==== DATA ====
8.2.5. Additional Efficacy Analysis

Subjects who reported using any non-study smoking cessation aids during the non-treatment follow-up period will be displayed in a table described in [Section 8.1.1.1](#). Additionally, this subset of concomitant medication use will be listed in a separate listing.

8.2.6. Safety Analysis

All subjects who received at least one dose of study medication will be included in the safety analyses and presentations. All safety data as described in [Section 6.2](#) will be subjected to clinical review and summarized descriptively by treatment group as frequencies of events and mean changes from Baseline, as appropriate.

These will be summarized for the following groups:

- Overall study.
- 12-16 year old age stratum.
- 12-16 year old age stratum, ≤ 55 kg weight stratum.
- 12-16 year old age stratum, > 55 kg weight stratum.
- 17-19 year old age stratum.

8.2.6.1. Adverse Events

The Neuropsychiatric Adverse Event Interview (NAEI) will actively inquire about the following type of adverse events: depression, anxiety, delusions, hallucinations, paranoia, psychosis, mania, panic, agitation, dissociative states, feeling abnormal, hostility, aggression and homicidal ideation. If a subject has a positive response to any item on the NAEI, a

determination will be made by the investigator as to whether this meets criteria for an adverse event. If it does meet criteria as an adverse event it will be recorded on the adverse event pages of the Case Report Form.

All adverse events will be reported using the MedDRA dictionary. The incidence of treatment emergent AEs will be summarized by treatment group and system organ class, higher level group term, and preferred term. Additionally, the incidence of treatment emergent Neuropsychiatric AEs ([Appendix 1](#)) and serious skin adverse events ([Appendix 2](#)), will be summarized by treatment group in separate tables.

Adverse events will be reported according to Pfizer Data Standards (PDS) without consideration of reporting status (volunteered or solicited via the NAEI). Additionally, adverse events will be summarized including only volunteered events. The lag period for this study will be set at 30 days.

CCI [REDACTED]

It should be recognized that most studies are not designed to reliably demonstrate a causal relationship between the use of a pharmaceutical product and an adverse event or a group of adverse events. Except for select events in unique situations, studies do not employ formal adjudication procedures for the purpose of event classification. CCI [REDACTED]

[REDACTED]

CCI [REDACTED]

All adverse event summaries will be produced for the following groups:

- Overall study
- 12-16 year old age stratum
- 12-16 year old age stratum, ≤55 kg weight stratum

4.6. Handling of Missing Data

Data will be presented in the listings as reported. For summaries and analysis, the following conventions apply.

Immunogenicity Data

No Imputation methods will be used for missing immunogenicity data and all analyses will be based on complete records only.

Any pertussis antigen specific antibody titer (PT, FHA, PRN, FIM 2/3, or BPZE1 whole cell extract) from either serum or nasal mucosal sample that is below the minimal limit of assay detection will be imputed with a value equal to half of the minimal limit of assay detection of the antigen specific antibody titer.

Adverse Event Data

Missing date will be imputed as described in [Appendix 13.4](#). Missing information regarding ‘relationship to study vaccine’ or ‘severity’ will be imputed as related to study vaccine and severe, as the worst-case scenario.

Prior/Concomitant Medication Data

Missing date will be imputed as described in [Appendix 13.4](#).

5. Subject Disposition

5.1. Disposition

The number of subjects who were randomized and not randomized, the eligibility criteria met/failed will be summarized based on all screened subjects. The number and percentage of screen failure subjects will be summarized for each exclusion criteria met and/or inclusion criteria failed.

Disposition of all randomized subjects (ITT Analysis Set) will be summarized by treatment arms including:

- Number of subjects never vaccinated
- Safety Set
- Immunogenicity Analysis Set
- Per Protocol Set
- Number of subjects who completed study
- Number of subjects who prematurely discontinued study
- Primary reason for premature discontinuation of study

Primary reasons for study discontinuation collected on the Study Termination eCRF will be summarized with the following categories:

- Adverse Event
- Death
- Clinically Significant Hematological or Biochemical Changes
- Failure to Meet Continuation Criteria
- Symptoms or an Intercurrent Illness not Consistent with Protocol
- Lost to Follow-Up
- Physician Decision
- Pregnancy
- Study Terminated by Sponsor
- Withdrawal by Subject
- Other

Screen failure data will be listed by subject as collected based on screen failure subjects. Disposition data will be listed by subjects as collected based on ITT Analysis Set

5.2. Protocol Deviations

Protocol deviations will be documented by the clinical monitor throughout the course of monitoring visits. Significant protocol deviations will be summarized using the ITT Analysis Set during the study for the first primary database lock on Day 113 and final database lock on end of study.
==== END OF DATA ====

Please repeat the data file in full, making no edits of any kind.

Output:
8.2.5. Additional Efficacy Analysis

Subjects who reported using any non-study smoking cessation aids during the non-treatment follow-up period will be displayed in a table described in [Section 8.1.1.1](#). Additionally, this subset of concomitant medication use will be listed in a separate listing.

8.2.6. Safety Analysis

All subjects who received at least one dose of study medication will be included in the safety analyses and presentations. All safety data as described in [Section 6.2](#) will be subjected to clinical review and summarized descriptively by treatment group as frequencies of events and mean changes from Baseline, as appropriate.

These will be summarized for the following groups:

- Overall study.
- 12-16 year old age stratum.
- 12-16 year old age stratum, ≤ 55 kg weight stratum.
- 12-16 year old age stratum, > 55 kg weight stratum.
- 17-19 year old age stratum.

8.2.6.1. Adverse Events

The Neuropsychiatric Adverse Event Interview (NAEI) will actively inquire about the following type of adverse events: depression, anxiety, delusions, hallucinations, paranoia, psychosis, mania, panic, agitation, dissociative states, feeling abnormal, hostility, aggression and homicidal ideation. If a subject has a positive response to any item on the NAEI, a

determination will be made by the investigator as to whether this meets criteria for an adverse event. If it does meet criteria as an adverse event it will be recorded on the adverse event pages of the Case Report Form.

All adverse events will be reported using the MedDRA dictionary. The incidence of treatment emergent AEs will be summarized by treatment group and system organ class, higher level group term, and preferred term. Additionally, the incidence of treatment emergent Neuropsychiatric AEs ([Appendix 1](#)) and serious skin adverse events ([Appendix 2](#)), will be summarized by treatment group in separate tables.

Adverse events will be reported according to Pfizer Data Standards (PDS) without consideration of reporting status (volunteered or solicited via the NAEI). Additionally, adverse events will be summarized including only volunteered events. The lag period for this study will be set at 30 days.

CCI [REDACTED]

It should be recognized that most studies are not designed to reliably demonstrate a causal relationship between the use of a pharmaceutical product and an adverse event or a group of adverse events. Except for select events in unique situations, studies do not employ formal adjudication procedures for the purpose of event classification. CCI [REDACTED]

[REDACTED]

CCI [REDACTED]

All adverse event summaries will be produced for the following groups:

- Overall study
- 12-16 year old age stratum
- 12-16 year old age stratum, ≤55 kg weight stratum

4.6. Handling of Missing Data

Data will be presented in the listings as reported. For summaries and analysis, the following conventions apply.

Immunogenicity Data

No Imputation methods will be used for missing immunogenicity data and all analyses will be based on complete records only.

Any pertussis antigen specific antibody titer (PT, FHA, PRN, FIM 2/3, or BPZE1 whole cell extract) from either serum or nasal mucosal sample that is below the minimal limit of assay detection will be imputed with a value equal to half of the minimal limit of assay detection of the antigen specific antibody titer.

Adverse Event Data

Missing date will be imputed as described in [Appendix 13.4](#). Missing information regarding ‘relationship to study vaccine’ or ‘severity’ will be imputed as related to study vaccine and severe, as the worst-case scenario.

Prior/Concomitant Medication Data

Missing date will be imputed as described in [Appendix 13.4](#).

5. Subject Disposition

5.1. Disposition

The number of subjects who were randomized and not randomized, the eligibility criteria met/failed will be summarized based on all screened subjects. The number and percentage of screen failure subjects will be summarized for each exclusion criteria met and/or inclusion criteria failed.

Disposition of all randomized subjects (ITT Analysis Set) will be summarized by treatment arms including:

- Number of subjects never vaccinated
- Safety Set
- Immunogenicity Analysis Set
- Per Protocol Set
- Number of subjects who completed study
- Number of subjects who prematurely discontinued study
- Primary reason for premature discontinuation of study

Primary reasons for study discontinuation collected on the Study Termination eCRF will be summarized with the following categories:

- Adverse Event
- Death
- Clinically Significant Hematological or Biochemical Changes
- Failure to Meet Continuation Criteria
- Symptoms or an Intercurrent Illness not Consistent with Protocol
- Lost to Follow-Up
- Physician Decision
- Pregnancy
- Study Terminated by Sponsor
- Withdrawal by Subject
- Other

Screen failure data will be listed by subject as collected based on screen failure subjects. Disposition data will be listed by subjects as collected based on ITT Analysis Set

5.2. Protocol Deviations

Protocol deviations will be documented by the clinical monitor throughout the course of monitoring visits. Significant protocol deviations will be summarized using the ITT Analysis Set during the study for the first primary database lock on Day 113 and final database lock on end of study.